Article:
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This week’s 4 head-spinning moments: Creeper (and creepy) trends

No trend is harder to spot than the creeper, a current that crawls across the industry at the pace of an arthritic snail. Suddenly, or so it seems, it’s everywhere. Think of the better-burger movement, or how sushi went mainstream. It can be the trend spotter’s equivalent of failing to notice the frog is being slow-cooked until the water is actually boiling. 

The week’s head-spinning moments suggest it’s time to lift the pot lid and see why the hopper’s sweating.

1. Assistance animals run amok

There’s outright insanity on this front, manifested in dual ways, no less. First are the repeated but still head-turning instances of restaurant staffs refusing to accommodate patrons who are accompanied by a service dog. How hard is it to see the golden retriever is wearing a bright red coat emblazoned with “Service Animal”?   Yet stories arise this and every week of the customer with a special condition being given the heave-ho because dogs aren’t allowed in the restaurant. 

Strangely, dogs seem to be welcomed in the newsrooms of local papers, because that seems to be the bumped guest’s next stop.

But that’s nothing compared with the head-swelling expansion of what beasts can serve as service animals. Dogs? Okay. The occasional ferret? Meh. A miniature horse? You’re okay in Beaver Dam, Wisc., where the law expressly permits the working version of that critter to accompany a master in need. But leave the kangaroo at home; the city council voted unanimously there to forbid recognition of that sort of hopper as a service animal. A woman had brought a baby ‘roo into a McDonald’s, which apparently called the police.  Government action was required.

2. Restaurant week’s follow-up act: Cocktail weeks

The idea of using the restaurant-week model to showcase an area’s restaurant bars and standalone watering holes has cropped up here and there, but now the prevalence signals near trend-dom. Arizona is already promoting its fifth annual addition, to be held next February. The festival is not to be confused with Arizona Beer Week.

Discounted drinks will be showcased in Portland, Ore., in October.  Baltimore’s first cocktail week concluded in March, right after the inaugural drinkfest for Madison, Wis. Ads are running now in the greater New York City area for the Big Apple’s version, where primo cocktails will be sold at participating establishments for just $4.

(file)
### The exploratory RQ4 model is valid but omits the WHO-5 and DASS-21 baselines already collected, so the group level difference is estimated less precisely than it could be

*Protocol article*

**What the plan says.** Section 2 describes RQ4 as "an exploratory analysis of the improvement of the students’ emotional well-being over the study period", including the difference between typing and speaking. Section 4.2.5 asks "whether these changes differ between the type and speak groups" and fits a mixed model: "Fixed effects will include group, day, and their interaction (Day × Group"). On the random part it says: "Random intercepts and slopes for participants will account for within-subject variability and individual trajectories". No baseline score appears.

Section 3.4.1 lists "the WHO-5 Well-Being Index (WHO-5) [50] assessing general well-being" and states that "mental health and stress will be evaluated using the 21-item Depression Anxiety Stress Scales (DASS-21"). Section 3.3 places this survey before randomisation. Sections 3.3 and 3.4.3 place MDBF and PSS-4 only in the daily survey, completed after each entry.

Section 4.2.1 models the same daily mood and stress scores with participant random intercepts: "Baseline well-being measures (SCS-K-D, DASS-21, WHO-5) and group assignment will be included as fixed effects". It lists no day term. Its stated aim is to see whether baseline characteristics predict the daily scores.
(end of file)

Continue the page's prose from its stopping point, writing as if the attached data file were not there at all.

Restaurant weeks are usually pitched as a way for locals to try restaurants that they’ve noted but not yet frequented. Cocktail weeks are being pitched to a broader audience, or even nationally. Arizona, for instance, sweetens its pitch for mixology enthusiasts by noting that they can sip without first shoveling snow, which might not be the case in other areas come February.

3. Public’s mounting peeve: Premature plate removal

A Washington Post blog has touched off a wildfire of grousing on the internet about a problem I’ve never heard a restaurateur mention as a service issue in 31 years of covering the business. Who knew the mistake of removing the empty plate of one guest in a multi-person party would trigger such murderous talk? The instigator, Wonkblog author Roberto Friedman, cursed it as “the most annoying restaurant trend happening today.”

Apparently he stoked emotions that many other diners have been tamping down for years. A number loosed their long-bridled resentment on a comment section of the San Francisco Chronicle, venting about the pressure they feel when they’re not finished eating but the plate of someone else at the table has already been taken away.

Consumerist.com posed what must be the existential question on many restaurant guests’ minds, given the volume and shrillness of the grousing: “Why have restaurant waiters become plate-snatching vultures?”

And with good reason, according to the Post. “Without my permission, restaurants have abandoned, or simply overlooked, a classic tenet of service etiquette,” Friedman wrote. “Rather than clear plates once everyone at the table has finished the meal, which has long been the custom, servers instead hover over diners, fingers twitching, until the very instant someone puts down a fork.”

He’s right to blast to practice, of course, though the outcry doesn’t seem to fit the lapse. And who knew it was an epidemic?

4. Barbecue is building into a tsunami

It’s the next fro yo, better burger, sushi, fast-casual pizza, small plates, craft beer or whatever other big trend has shaped the business—combined into a movement on the brink of being labeled a mega-force.

The onslaught is unmistakable if you stop and look. Concepts devoted to one or another type of barbecue are cropping up like Republican presidential candidates (the ones we’ve been encouraged to watch as emerging stars: Martin’s, Dreamland, Rudy’s and Bono’s.)

Meanwhile, mainstream concepts are co-opting the surge in popularity by adding products that fit their operations without the need for retrofits, like digging a pit outside. This week, for instance, McDonald’s started testing a pulled-pork sandwich, an item Burger King added last week as a limited-time offer.

Potbelly has a retro theme, so it’s not as much of a reach to chalk a similar item into its menu. The situation is different for Pie Five, the fast-casual pizza spin-off of Pizza Inn.  Yet it has its crust in the water, too, with a new pulled-pork pie announced this week.

Pigs are clearly enjoying a newfound demand, and not as service animals.

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